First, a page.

Starting your industry career on the ground floor

Working as a research scientist at a small biotech startup provides unique challenges and opportunities
Inayah Entzminger
June 14, 2024

We’ve all heard that some of the largest companies on earth started with one man, a garage and a computer. While some of these stories may be apocryphal, the lesson rings true: We’re in a new era of small businesses developed by one or two entrepreneurs who intend to scale up into a larger company. Forbes magazine first used the term “startups” in the late 1970s, especially when referring to new companies in the fast-growth technology industry.

Startup culture has boomed in the United States since the huge successes of companies with billion-dollar valuations, known as “unicorns,” such as Elon Musk’s SpaceX, the spelling and grammar assistant Grammarly, and Zoom, the video conferencing app that became invaluable during the COVID-19 pandemic.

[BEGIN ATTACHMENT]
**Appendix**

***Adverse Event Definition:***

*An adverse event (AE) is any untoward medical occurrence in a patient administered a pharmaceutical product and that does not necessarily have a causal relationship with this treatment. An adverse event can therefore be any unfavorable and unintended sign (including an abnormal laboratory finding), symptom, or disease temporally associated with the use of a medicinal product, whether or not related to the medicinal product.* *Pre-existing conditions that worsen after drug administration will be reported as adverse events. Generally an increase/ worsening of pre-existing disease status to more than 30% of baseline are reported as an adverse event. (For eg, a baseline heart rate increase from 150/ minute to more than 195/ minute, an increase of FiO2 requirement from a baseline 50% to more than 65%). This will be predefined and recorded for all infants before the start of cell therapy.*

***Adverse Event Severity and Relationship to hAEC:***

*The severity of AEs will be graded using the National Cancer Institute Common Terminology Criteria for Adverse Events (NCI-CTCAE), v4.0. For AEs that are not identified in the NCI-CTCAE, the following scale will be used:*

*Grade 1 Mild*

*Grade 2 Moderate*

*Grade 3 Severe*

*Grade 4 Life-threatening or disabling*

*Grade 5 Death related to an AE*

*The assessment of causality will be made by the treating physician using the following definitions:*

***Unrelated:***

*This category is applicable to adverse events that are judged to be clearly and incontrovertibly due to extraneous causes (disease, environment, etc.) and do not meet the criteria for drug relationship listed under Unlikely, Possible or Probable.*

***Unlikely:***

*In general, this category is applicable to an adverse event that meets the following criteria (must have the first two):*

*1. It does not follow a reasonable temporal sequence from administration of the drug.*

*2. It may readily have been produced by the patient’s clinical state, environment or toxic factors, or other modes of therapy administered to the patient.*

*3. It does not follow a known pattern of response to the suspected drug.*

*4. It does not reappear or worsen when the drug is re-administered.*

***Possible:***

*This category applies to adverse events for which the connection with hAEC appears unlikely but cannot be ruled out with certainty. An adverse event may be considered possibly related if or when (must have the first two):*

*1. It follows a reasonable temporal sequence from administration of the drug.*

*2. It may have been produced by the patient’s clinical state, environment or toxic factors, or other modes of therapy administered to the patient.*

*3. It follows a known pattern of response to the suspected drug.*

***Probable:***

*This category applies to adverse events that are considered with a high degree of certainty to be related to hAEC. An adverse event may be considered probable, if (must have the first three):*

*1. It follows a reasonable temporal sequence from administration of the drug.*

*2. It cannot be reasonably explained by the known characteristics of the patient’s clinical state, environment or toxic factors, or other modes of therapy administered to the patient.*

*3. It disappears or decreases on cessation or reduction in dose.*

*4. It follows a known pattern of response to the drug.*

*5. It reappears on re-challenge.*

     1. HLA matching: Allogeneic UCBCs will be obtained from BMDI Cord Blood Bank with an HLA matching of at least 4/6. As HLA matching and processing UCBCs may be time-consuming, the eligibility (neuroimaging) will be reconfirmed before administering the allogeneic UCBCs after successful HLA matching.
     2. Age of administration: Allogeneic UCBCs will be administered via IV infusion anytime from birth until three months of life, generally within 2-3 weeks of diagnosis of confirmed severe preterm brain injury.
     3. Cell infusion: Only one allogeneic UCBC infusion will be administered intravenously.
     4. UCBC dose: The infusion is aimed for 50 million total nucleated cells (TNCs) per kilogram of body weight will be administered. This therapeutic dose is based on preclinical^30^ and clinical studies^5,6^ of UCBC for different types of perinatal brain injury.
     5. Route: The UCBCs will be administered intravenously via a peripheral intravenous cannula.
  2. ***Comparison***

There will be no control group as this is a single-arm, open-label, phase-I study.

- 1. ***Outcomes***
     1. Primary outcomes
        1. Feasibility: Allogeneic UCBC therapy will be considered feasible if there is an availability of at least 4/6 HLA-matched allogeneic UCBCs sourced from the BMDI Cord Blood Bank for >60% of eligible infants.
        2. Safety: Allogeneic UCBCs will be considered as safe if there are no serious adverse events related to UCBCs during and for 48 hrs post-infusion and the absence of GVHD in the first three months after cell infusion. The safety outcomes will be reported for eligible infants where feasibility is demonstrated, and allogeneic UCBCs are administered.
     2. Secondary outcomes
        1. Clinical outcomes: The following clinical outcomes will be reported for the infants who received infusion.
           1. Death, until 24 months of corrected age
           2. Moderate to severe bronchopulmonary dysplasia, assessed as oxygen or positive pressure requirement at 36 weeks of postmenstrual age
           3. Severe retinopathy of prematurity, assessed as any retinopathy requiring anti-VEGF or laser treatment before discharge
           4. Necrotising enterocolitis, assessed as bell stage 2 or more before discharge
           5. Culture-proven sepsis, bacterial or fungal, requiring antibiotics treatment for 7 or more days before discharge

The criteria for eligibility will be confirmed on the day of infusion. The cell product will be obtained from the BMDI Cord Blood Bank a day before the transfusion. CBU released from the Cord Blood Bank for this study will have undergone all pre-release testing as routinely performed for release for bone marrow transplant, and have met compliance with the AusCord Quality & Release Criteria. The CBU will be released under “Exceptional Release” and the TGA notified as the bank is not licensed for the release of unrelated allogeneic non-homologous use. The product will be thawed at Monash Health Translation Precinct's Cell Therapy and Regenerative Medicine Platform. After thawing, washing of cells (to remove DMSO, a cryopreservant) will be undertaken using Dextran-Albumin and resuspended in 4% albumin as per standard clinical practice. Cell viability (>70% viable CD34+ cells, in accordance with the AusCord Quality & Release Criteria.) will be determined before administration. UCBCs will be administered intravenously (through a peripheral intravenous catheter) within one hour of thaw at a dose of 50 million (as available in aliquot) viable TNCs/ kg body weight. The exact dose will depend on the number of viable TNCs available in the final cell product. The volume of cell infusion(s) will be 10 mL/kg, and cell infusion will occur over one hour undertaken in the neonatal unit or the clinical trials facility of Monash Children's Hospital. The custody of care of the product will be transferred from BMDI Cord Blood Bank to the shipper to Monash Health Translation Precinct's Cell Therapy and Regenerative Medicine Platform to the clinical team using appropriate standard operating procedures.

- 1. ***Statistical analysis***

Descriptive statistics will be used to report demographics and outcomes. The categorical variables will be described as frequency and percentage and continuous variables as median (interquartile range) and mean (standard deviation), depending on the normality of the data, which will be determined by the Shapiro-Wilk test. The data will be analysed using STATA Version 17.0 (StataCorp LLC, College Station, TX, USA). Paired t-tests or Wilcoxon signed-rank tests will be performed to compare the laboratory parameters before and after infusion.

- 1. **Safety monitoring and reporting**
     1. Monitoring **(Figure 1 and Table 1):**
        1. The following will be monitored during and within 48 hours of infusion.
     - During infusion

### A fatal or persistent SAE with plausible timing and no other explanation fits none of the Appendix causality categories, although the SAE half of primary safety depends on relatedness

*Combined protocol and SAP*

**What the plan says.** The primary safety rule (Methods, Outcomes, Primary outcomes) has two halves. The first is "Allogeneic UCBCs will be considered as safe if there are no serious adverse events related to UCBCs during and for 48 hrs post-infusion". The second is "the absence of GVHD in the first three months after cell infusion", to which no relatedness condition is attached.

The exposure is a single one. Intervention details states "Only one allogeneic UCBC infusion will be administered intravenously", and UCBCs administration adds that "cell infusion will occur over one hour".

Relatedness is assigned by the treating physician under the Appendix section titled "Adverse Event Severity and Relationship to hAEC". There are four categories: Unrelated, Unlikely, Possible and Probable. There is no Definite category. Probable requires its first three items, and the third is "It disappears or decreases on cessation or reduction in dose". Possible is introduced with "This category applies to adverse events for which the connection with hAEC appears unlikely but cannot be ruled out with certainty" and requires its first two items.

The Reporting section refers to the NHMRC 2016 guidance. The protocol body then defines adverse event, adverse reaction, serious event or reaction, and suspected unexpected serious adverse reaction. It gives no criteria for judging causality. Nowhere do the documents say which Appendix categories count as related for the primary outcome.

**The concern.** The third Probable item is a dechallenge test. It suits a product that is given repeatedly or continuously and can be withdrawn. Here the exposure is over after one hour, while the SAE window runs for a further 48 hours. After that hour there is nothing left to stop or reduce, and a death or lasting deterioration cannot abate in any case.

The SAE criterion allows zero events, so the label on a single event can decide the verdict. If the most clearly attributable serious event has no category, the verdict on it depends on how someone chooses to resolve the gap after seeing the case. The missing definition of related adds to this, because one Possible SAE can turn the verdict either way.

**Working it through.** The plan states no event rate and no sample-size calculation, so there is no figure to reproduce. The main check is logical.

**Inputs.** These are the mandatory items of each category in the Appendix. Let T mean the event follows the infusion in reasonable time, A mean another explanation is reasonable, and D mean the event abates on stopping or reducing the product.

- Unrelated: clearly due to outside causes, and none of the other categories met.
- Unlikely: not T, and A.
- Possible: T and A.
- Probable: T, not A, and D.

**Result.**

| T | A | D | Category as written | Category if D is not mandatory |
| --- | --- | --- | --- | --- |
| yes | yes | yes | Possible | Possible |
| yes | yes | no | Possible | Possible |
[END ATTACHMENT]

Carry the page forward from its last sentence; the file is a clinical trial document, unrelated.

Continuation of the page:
Startups also exist in the realm of biotechnology. Proton Biosciences, based in Spokane Valley, Wash., was founded in 2017 by two professors at Washington State University, James Brozik and ChulHee Kang. In my March 15 column, I spoke with Kevin Lewis, about his responsibilities as the company’s chief scientist.

This week’s column continues that conversation with a focus on Lewis’s contrasting experiences with Photon Biosciences and a larger company, Unicep.

Small team, big responsibilities

Kevin Lewis stands in front of a time gated fluorescence microscope.
Kevin Lewis
Kevin Lewis built this gated fluorescence microscope at the Photon Biosciences lab.

When Lewis joined Photon Biosciences full time in 2020, the company consisted of two scientists (the cofounders), who were both professors at WSU, and himself.

“We hired on a CEO to take some of the responsibilities away from the founders who had to teach classes,” he said. “At one point, we had six people. At the moment, we’re at four.”